Jeri Ryan turned down the role of Seven of Nine four times. She only accepted the part after repeated lobbying by Executive Producer Jeri Taylor.

All five Star Trek series have featured at least one character who is the first of their species in Starfleet. In this one there are two: the holographic Doctor (EMH), and Icheb (Brunali/Borg). Neelix (Talaxian), Kes (Ocampan) and Seven of Nine (Human/Borg) also served specific functions on the ship, but were never formally inducted.

The U.S.S. Voyager's warp core is the same one that was used for the warp core of the refitted U.S.S. Enterprise in Star Trek: The Motion Picture (1979), Star Trek II: The Wrath of Khan (1982), and Star Trek III: The Search for Spock (1984).

There are only six cast members to play the same character on three different Star Trek series: Jonathan Frakes (William T. Riker), Marina Sirtis (Deanna Troi), Armin Shimerman (Quark), John de Lancie (Q), Michael Ansara (Kang), and Richard Poe (Gul Evek). This is the only series in which all six appear.

Alexander Enberg, who portrayed the recurring character Vorik, a Vulcan engineer, had previously played a similar character, Taurik, also a Vulcan engineer, in Star Trek: The Next Generation: Lower Decks (1994). Executive Producer Jeri Taylor, who is also Enberg's mother, suggested that the two characters are twins, which is acknowledged by some Star Trek printed materials, even if this explanation never made it onto the screen.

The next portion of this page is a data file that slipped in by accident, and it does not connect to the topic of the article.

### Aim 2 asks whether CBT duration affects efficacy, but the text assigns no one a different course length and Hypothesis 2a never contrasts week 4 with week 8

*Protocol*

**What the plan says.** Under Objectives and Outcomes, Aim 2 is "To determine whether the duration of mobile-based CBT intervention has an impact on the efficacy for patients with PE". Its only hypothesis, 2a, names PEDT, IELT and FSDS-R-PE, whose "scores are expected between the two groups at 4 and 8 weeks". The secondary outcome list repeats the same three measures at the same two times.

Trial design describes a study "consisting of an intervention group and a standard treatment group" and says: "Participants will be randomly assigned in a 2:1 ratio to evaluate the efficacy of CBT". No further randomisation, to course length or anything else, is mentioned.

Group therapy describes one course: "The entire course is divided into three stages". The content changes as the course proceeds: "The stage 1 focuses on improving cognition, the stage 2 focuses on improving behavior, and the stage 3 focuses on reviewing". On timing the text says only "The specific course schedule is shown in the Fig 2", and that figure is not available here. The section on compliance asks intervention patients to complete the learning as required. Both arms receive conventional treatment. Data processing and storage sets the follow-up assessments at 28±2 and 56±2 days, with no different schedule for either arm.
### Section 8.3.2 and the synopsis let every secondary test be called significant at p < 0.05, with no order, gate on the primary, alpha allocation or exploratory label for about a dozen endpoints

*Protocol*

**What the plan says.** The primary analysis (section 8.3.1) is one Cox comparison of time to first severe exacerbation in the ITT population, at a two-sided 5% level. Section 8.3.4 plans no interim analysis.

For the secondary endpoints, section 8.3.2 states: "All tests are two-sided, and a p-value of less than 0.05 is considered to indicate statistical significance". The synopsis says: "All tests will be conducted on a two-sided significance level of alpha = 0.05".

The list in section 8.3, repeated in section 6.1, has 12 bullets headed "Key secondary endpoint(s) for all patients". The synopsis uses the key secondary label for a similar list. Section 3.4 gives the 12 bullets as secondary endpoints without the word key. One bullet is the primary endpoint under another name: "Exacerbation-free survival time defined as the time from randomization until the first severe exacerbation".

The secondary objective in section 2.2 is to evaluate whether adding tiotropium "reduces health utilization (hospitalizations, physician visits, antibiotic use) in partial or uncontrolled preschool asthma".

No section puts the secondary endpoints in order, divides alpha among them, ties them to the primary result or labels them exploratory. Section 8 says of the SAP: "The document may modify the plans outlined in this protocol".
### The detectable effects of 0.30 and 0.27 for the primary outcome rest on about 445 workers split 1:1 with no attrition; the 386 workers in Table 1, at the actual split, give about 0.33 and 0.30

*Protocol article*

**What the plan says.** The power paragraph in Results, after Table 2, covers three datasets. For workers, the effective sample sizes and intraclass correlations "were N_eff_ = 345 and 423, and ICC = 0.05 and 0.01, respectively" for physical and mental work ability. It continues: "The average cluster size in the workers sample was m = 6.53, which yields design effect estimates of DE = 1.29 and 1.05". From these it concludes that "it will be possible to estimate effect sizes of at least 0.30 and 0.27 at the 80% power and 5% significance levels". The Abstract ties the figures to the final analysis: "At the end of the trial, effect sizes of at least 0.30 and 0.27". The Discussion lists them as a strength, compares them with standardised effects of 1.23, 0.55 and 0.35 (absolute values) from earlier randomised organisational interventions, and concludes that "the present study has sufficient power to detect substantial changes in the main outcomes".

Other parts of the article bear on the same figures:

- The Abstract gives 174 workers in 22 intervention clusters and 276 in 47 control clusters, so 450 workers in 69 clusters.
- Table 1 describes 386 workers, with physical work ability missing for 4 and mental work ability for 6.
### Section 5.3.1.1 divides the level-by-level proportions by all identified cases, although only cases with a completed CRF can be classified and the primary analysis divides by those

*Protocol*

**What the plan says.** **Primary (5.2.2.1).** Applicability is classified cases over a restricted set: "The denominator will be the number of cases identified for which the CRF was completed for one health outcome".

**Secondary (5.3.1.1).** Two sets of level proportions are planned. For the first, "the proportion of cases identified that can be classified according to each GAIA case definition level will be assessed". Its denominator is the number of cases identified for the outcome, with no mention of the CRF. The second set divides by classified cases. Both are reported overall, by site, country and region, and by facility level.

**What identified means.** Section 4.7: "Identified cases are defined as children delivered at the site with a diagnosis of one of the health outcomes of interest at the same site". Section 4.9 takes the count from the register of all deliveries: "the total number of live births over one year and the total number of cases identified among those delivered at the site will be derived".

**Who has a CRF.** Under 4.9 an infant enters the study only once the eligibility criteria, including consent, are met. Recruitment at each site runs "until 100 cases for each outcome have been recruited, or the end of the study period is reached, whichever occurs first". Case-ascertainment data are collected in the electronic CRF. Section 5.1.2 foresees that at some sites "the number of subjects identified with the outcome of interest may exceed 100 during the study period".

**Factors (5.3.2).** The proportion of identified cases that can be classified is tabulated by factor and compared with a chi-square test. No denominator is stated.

The Kazon, the archenemy tribe from the first two seasons, were modelled after Los Angeles street gangs, but were poorly received by viewers, who regarded them as weaker imitations of the Klingons. They were written out of the series after the early part of season three (but continued to appear in flashbacks, dreams, et cetera), and were mentioned in Star Trek: Voyager: Mortal Coil (1997) as being unworthy of assimilation by the Borg.

Captain Janeway is the only character from this series whose fate we learn of after the series ended. Janeway was promoted to Rear Admiral sometime before Star Trek: Nemesis (2002), as she made a cameo appearance in that movie.

Many images seen on monitors on the wall in the Astrometrics Lab are actual images taken by the Hubble Space Telescope. The Cat's Eye Nebula and the famous "Pillars of Creation" from the Eagle Nebula can be seen in several episodes.

Roxann Dawson (B'Elanna Torres) became one of the most prolific Star Trek actresses behind the camera, directing two episodes of this show, as well as ten episodes of Star Trek: Enterprise (2001). She also did uncredited voice work on Star Trek: Enterprise: Dead Stop (2002), one of the episodes she directed.

A running joke on the show involves Tom Paris listing Harry Kim's failed romances each time he is about to embark on a new one.